Death on the Nile (PG-13) Kenneth Branagh reprises his role as Hercule Poirot in this slower and somberer follow-up to Murder on the Orient Express. The great detective is on a Nile River cruise trying to solve the murder of a wealthy socialite (Gal Gadot) where the most obvious suspect has an ironclad alibi. The events play out differently than in the Agatha Christie novel, with both the detective and the killer making mistakes that cause more people to die. The director still has trouble accommodating his actors while capturing the story’s compressed time frame, though the deluxe cast still has a number of nice turns. The case winds up having personal stakes for Poirot, and while the conception of him as a traumatized war veteran on the autism spectrum isn’t what Christie wrote, it is undeniably interesting. Also with Armie Hammer, Emma Mackey, Tom Bateman, Sophie Okonedo, Letitia Wright, Dawn French, Jennifer Saunders, Rose Leslie, Ali Fazal, Russell Brand, and Annette Bening.

Dog (PG-13) We should give Channing Tatum credit for trying to make a comedy that’s more than just him and a cute dog. At the same time, he’s taken on more than he can handle. The star makes his directing debut (with Reid Carolin as co-director), portraying a traumatized Army Ranger veteran who’s tasked with transporting an even more traumatized war dog from the Pacific Northwest to its handler’s funeral in Arizona. The film wants to be a serious look at PTSD amid its hijinks with the animal tearing up furniture and chasing people. The writers aren’t afraid to portray the soldiers as less than saintly, which leads to the funniest set piece when the main character pretends to be a blind veteran to score himself a nice hotel room. The film also has a fine performance by former pro wrestler Kevin Nash as a veteran who takes care of animals. The material presents tonal challenges that are too much for these filmmakers, but there’s something here. Also with Q’orianka Kilcher, Emmy Raver-Lampman, Nicole LaLiberté, Aqueela Zoll, Ronnie Gene Blevins, and Jane Adams.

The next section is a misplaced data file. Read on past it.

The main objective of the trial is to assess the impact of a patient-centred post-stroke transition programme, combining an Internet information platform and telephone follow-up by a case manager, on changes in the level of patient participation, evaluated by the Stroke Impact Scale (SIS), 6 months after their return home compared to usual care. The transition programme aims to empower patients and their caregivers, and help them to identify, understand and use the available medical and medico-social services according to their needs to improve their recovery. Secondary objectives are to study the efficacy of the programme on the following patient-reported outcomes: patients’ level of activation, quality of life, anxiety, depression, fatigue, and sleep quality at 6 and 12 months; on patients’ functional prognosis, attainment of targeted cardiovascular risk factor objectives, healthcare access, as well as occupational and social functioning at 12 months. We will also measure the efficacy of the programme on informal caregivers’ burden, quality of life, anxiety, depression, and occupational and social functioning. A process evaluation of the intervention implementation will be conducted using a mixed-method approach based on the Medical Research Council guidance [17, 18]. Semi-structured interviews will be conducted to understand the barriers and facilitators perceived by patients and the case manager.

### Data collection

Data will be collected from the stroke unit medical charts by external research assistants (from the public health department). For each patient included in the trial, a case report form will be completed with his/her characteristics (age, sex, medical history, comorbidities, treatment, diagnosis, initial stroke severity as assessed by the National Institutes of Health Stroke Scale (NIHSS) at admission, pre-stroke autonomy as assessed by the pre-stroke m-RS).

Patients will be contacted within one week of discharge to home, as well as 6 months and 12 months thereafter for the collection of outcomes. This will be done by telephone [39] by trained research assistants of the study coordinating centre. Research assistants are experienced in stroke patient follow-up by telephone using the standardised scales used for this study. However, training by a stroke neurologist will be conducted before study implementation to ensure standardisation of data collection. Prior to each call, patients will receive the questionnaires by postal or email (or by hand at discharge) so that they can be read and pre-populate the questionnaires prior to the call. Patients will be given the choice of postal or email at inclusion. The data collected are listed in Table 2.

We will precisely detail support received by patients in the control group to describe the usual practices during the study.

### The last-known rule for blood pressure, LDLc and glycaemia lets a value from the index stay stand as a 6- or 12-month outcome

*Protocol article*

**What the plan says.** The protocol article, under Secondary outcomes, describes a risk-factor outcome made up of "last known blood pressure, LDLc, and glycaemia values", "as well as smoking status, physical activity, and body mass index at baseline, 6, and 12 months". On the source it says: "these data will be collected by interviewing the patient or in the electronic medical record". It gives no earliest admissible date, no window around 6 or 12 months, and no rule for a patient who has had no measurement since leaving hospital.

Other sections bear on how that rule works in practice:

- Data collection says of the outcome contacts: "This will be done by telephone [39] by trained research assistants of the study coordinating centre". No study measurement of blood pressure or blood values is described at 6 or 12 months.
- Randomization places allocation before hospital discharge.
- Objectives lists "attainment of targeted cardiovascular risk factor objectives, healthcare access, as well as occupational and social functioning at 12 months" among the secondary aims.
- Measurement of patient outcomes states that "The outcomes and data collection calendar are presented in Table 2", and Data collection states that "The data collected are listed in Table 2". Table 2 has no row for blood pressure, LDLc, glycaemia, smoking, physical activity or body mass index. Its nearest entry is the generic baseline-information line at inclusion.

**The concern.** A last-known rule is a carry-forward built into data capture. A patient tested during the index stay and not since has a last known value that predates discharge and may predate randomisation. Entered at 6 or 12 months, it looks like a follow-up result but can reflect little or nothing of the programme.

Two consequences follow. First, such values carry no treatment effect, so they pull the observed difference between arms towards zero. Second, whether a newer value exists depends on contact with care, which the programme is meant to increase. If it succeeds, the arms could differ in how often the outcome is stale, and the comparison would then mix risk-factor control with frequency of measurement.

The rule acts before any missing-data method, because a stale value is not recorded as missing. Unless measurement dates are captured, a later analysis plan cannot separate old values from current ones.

Dune (PG-13) This second attempt at adapting Frank Herbert’s mammoth science fiction epic offers a much smoother storytelling experience than David Lynch’s 1984 film. Timothée Chalamet stars as the young prince who’s forced to flee into the desert on an alien planet after his father (Oscar Isaac) is overthrown as the installed governor there. Director/co-writer Denis Villeneuve ends the story well short of the end of the book, which makes the film’s alien cultures and worlds feel more lived-in, but also keeps it from being a satisfying stand-alone film. Villeneuve gives you buckets full of spectacular vistas, and at its best, the film is sublime in the old sense of making you feel small. Too bad he overdoes it, feeling the need to underscore the epic quality of every scene. Whatever intimacy he doesn’t beat out of the story, Hans Zimmer’s music takes care of. Ultimately, this is like a beautifully presented and cleverly conceived restaurant meal that leaves you wanting to hit the nearest McDonald’s afterwards. Also with Rebecca Ferguson, Jason Momoa, Josh Brolin, Zendaya, Stellan Skarsgård, Stephen McKinley Henderson, Sharon Duncan-Brewster, Chang Chen, Dave Bautista, David Dastmalchian, Golda Rosheuvel, Roger Yuan, Charlotte Rampling, and Javier Bardem.